Crescendo - Rokudan


#1

Hi All,

I’m new to Bachido and new to playing the Shamisen.

I’ve been learning the Shamisen for about 2 months now and I am addicted to being able to play Rokudan perfectly.
My only problem is that I am stuck on playing the crescendo part at the beginning, 3 and 4 measures in at a good speed. Sure I can play it slow over and over and over again but when I up the tempo it all becomes a mess!

I’m just wandering if anyone has mastered this and how long it took to get this part perfect at a good speed and perhaps hear from people who have perfected this and may have some pointers.

I have watched Kyle Abbots - Rokudan slow speed video numerous times and also Kevin Kmetz video on the “secrets” of Rokudan which have some great info on this.

Cheers,

Steve,

Perth, Australia.


#2

Hey Steve!
Welcome to Bachido!

So, when I was first learning Rokudan (And hey, it can always improve :p), any time I ran into a troublesome part, I just played those two or so phrases on repeat to really build the muscle memory.

That’s what I’d probably recommend for you, just slowly build speed as you get more comfortable with it, and don’t move on to the next part until you have this one down.

In the end as a beginner it really comes down to muscle memory and you just have to keep drilling until you get the feel down.

In the very, very beginning with the two 4300 phrases, you just have to kind of break down the motions (hit, hajiki, sukui, hajiki) and slowly work on building up speed.

Then, once you start going up and down the neck on the ichi no ito (6 6 6 9 9 9 10 10 10) with the sliding, for that part you just have to make sure you have a nice steady rhythm and it’s a good way to work on striking technique.

Then, once you amp up the speed a bit at the transition and start moving up the san no ito (and for that matter the rest of the song, especially given that ichidan-sandan [first three movements] all share some of the same parts, and the sandan up to rokudan all are very similar and use some previously learned phrases) that can be tackled the same way - lots of repetition to get that muscle memory.

It takes time, so don’t worry about it - it’ll come.
I hope this helps, lemme know if you have any questions!


#3

Hi Ian,

Thanks for a fantastic reply regarding the 4300 phrase!

I’ve never heard of the muscle memory before so I had to look it up.
It all makes sense now which is good because I was just about to throw the shamisen at the wall with frustration.

After reading your post I believe the muscle memory is the way to go, and I’ll just have to pace myself and be patient.

I’ll let you know how I go.

Thanks for the tips

Steve


#4

You’re very welcome!
We’re all here to help each other out.
Glad it makes sense. :smiley:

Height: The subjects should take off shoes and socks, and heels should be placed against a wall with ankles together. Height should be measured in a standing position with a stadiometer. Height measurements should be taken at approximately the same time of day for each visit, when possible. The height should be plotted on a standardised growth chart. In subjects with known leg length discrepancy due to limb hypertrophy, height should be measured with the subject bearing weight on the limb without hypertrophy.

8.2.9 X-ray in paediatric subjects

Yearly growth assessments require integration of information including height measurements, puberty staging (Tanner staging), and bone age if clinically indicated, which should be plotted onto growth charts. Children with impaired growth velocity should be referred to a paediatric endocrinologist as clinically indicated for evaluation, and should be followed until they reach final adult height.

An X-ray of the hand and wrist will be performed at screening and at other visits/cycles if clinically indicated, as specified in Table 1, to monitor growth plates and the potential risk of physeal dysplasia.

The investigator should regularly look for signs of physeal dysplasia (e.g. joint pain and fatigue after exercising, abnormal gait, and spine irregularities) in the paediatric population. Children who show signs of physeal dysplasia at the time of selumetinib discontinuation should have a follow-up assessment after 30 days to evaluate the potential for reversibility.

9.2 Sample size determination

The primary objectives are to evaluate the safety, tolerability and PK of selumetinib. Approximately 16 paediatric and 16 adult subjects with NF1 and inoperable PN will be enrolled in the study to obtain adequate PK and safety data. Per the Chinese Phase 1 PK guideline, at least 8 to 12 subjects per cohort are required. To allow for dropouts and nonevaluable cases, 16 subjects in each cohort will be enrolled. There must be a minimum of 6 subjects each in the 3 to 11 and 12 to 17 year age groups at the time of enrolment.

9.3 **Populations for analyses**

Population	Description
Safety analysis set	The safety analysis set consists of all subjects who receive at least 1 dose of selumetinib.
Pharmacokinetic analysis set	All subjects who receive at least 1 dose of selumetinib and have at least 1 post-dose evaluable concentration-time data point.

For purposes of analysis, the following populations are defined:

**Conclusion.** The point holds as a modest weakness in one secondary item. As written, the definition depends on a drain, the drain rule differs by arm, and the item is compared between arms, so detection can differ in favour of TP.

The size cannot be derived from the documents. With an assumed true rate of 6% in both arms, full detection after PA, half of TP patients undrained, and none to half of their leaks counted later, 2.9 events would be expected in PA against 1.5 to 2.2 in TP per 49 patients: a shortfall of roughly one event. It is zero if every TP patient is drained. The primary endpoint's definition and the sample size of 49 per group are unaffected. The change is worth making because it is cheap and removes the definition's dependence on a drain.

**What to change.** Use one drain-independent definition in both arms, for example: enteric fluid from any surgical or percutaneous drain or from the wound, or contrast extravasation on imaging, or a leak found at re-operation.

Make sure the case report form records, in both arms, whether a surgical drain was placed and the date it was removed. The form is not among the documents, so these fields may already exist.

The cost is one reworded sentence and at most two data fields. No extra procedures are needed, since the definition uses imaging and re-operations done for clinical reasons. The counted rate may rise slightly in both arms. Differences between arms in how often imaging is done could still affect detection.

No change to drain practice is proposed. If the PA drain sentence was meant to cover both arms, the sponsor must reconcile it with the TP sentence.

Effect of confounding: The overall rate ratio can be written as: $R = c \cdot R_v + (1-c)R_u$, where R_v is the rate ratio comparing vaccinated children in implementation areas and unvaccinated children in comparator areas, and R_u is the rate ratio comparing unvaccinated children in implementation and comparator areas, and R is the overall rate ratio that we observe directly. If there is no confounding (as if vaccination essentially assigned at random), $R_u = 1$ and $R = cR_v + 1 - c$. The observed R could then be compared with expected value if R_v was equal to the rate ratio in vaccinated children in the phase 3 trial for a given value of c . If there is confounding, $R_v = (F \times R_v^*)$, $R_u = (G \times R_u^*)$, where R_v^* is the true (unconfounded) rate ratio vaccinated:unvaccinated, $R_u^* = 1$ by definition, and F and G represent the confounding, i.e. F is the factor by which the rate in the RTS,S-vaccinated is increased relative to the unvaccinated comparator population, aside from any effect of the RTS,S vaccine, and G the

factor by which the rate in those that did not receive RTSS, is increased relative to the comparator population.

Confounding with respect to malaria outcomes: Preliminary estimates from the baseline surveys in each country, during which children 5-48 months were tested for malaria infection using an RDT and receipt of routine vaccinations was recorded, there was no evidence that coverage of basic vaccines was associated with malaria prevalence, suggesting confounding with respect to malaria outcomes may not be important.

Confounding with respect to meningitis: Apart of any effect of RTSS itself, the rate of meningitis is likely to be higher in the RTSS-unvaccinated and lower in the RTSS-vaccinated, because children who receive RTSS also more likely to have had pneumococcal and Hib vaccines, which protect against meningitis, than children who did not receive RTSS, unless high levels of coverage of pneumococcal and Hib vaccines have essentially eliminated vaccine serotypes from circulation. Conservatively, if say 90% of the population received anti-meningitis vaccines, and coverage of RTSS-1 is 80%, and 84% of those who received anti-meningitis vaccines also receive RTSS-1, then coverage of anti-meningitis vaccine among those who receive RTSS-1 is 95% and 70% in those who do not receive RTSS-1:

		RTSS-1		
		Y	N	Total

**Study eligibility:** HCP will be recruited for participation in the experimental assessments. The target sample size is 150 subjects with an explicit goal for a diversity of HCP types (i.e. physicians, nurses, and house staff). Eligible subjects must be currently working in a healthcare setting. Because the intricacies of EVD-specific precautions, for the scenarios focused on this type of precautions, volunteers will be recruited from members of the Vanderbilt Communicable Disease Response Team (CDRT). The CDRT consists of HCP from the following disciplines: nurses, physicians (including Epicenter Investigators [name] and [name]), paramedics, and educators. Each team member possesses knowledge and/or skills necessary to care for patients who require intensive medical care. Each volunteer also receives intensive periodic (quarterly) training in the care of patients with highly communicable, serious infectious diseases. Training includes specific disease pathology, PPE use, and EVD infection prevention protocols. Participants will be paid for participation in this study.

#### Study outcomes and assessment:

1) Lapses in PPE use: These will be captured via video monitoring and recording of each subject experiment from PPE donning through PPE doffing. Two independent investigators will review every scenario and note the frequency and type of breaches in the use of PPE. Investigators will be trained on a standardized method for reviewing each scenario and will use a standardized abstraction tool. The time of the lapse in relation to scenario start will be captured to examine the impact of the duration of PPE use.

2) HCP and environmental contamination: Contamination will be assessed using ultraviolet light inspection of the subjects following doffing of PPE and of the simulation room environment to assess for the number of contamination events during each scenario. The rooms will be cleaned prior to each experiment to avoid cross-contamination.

Keep it up and everything will fall into place.
I look forward to hearing about your shamisen journey!


#5

Welcome to Bachido Steve


#6

Good comments, thanks Ian.


#7

You’re welcome, and thank you, Alex :smiley:


#8

Welcome to Bachido, Steve!
Great explanation about getting used to that phrase, Ian! Yeah, it all comes down to muscle memory. :slight_smile:

and don’t move on to the next part until you have this one down.

Just tossing in my two centimes. That particular phrase can take a super long time for some people to get comfortable with, so I would say it’s fine to continue in order to not get frustrated with a particular section.

Though I completely agree that repetition (and building it up from a slow speed) is a critical way to get comfortable with something, I also have noticed that if I put 100% focus on only one phrase without moving on, I unconsciously put too much ‘mental weight’ in that one phrase/technique. That keeps me from executing in a comfortable relaxed way. Too much focus, in a way.

In my personal example, it was in learning Masahiro Nitta’s intro phrase to Jonkara Bushi. It’s short, fast and intense. When learning it, I put it on an ipod and listened to that phrase hundreds of times while working. I just repeated that phrase over and over and over, and yet, I kept getting caught or stuck in it. In the end, when I practiced that phrase by also playing the prior and following sections as well, it kept my focus pulled back, relaxed enough to where I could pull off the phrase much cleaner.

So, in conjunction with spending time on the trouble spot, also learning they melody past the trouble spot helped me stay relaxed.

Just my thoughts from experience, but solutions differ depending on the individual, for sure! :slight_smile:


#9

Thanks Kyle! That’s a great explanation - I hope I didn’t make it sound like it was my way or the highway, certainly not what I meant to do.

I personally like to put all my focus into a single part, but I totally get the idea of too much mental weight. That’s me with chemistry right now. :stuck_out_tongue:

It takes experimenting, and now you have quite a few opinions bouncing around as to how to approach it - see what works best for you, Steve!
Ganbatte!


#10

Thanks Kyle for your input.

I’ve been practicing the 4300 part every night over and over and geez the neighbours must be hating me! not to mention wifey also.

And it looks like its beginning to pay off as the muscle memory is starting to kick in.

Wahoo! Time for more practice now.

Cheers

Steve